Adorable and Brutal aren’t words you’d normally find strung together in the description of a common noun. Neither are Tactical and Simplicity but a quick glimpse of Bad North hints that it can be done.
From the fog that has settled on a seemingly idyllic kingdom of modular 3D tile-sets emerges an invasion; a band of Vikings keen on sending the descendants of a slaughtered king to the bottom of the ocean.
As one such descendant the onus of survival falls upon you, prince, with a horde of your home’s bravest at your disposal. The future is rendered bleaker however when told that Real-Time Strategy & Procedural Generation are your only means of defense.
The adorability ends where the deceptively cute shuffling of the participating warriors’ feet does, hobbling blood-stained under enemy barrage that progressively turns the holiday backdrop of ocean-green to shades of massacre-red. Real-time dramatic weather effects included, as the trailer illustrates.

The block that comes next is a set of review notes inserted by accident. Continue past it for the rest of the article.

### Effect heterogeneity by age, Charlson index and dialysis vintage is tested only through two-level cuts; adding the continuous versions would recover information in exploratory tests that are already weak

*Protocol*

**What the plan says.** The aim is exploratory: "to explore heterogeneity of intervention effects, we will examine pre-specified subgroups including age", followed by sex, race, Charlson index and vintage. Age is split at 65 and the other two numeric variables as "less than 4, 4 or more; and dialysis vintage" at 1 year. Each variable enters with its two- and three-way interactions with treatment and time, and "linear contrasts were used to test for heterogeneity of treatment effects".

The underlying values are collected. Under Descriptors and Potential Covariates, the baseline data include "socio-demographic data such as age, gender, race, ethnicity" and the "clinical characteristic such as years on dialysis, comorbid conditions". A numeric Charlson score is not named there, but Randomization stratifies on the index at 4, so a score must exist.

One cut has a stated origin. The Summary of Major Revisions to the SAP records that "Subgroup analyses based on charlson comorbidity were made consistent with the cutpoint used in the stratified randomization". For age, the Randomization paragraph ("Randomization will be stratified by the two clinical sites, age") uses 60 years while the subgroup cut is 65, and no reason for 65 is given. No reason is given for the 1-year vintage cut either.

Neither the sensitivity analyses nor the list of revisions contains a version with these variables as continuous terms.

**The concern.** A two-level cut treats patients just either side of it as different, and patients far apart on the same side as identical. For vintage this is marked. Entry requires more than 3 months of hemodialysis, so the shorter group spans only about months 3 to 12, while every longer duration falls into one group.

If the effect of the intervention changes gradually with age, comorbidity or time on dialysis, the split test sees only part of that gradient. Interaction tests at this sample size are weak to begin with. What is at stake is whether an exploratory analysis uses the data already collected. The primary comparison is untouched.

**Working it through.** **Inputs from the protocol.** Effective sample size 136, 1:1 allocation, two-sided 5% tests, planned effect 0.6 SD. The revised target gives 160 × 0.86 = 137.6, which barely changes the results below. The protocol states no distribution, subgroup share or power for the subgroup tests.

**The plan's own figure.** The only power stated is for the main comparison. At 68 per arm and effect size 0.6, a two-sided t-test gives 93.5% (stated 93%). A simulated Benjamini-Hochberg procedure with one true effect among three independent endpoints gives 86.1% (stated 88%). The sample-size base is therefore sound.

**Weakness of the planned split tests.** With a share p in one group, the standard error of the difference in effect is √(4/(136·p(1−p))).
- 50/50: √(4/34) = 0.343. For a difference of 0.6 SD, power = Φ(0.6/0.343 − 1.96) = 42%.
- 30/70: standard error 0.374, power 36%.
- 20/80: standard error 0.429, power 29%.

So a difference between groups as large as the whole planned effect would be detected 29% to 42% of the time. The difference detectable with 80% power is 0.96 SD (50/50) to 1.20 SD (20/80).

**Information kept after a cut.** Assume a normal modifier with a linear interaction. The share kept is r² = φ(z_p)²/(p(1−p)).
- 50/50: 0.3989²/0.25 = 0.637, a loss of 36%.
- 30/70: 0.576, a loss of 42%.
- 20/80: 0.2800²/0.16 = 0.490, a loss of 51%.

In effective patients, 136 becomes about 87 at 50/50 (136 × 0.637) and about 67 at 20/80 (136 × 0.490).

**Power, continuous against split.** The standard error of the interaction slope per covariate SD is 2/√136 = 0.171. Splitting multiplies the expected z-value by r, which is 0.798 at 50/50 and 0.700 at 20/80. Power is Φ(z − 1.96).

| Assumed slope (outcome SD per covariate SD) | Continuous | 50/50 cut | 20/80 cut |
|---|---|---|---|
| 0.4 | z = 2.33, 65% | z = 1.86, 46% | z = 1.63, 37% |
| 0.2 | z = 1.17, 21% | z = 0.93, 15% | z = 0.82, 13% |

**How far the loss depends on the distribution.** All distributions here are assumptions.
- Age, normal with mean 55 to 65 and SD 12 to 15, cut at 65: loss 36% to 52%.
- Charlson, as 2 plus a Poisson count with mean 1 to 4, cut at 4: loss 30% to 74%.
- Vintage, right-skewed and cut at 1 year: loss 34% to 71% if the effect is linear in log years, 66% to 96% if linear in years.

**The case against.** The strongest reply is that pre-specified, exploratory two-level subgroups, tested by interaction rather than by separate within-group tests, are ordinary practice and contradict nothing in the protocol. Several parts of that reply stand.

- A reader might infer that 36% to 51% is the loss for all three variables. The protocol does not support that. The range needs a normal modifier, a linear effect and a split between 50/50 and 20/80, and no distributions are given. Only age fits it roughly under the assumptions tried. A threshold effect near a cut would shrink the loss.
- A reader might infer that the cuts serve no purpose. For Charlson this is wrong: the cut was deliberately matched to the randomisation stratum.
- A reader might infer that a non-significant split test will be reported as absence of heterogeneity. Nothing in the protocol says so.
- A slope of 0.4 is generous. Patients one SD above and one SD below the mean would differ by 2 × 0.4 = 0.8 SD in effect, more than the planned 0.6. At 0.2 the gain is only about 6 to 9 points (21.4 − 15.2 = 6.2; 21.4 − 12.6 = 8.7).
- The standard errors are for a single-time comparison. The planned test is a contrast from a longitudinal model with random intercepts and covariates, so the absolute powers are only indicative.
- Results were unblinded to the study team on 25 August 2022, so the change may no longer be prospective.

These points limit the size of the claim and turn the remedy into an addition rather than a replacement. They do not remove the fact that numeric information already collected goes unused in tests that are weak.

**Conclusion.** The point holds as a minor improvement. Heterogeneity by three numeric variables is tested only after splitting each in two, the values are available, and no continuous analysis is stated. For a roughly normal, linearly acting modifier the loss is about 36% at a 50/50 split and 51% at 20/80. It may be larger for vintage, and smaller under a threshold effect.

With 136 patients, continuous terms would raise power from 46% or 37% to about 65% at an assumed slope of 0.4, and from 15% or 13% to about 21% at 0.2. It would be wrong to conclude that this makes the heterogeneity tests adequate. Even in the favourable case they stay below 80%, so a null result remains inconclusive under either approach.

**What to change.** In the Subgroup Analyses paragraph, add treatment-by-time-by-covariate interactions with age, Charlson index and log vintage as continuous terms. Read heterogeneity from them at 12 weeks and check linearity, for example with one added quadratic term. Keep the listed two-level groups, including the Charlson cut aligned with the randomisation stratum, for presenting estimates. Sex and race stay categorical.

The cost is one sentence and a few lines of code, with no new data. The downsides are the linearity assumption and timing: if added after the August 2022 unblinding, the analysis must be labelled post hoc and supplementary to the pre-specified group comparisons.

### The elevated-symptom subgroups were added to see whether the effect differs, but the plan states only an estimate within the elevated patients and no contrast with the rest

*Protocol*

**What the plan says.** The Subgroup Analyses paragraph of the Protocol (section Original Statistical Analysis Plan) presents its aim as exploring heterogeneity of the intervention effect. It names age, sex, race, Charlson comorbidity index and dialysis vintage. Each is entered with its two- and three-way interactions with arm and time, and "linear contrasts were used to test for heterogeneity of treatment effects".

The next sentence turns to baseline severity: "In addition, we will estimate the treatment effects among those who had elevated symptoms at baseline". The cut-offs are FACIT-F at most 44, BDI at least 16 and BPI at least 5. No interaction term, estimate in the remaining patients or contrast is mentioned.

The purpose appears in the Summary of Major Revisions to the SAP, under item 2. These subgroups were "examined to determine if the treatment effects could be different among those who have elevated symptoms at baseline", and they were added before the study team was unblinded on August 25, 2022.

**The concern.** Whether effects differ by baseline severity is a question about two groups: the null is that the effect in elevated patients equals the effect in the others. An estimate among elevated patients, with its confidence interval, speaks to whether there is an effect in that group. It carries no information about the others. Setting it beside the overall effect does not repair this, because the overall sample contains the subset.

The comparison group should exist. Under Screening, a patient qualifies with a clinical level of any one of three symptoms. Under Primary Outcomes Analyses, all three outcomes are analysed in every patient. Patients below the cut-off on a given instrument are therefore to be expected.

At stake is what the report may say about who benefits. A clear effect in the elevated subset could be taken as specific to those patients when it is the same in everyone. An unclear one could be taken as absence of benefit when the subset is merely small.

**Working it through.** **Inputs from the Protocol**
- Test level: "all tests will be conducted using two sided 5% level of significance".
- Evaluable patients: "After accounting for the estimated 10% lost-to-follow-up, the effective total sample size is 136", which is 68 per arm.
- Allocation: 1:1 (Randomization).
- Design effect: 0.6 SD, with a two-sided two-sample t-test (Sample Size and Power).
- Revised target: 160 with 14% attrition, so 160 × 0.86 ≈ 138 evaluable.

Sometimes rushing headlong into battle with naught but courage and determination can win the day.
But only sometimes… pic.twitter.com/6pfttkQyrp
— Bad North (@BadNorthGame) December 2, 2017
The brutality meanwhile lies in the fact that despite the seriousness of your undertaking, the only control you’re given as commander-in-chief is over the broad strokes of battle. Meaning Bad North has players specify where exactly they’d like to place units of swordsmen, archers or fire-troopers leaving its programmers do the rest.
With each level procedurally generated by one Oskar Stålberg (previously Ubisoft, UsTwo and more than a little familiarity with procedurally generated demos), winning-strategy lies in identifying spots of advantage/disadvantage and overcoming them with positioned units.
Sort of like placing levees to stave off a flood, I’ve heard Stålberg explain of the A.I’s path-finding and simulation mechanics. Constant success attains upgrades and recruits over the unravelling campaign, balanced out by elements of rogue-lite that take away slain commanders for good.
— Bad North (@BadNorthGame) December 1, 2017
The goal then seems to be accessible complexity, and it helps that backing the entire premise is a soundtrack reminiscent of a Braveheart or Apocalypto set piece. That’s Martin Kvale I believe, who alongside Stålberg and Richard Meredith (previously LittleBigPlanet, Little Nightmares) make up Plausible Concept.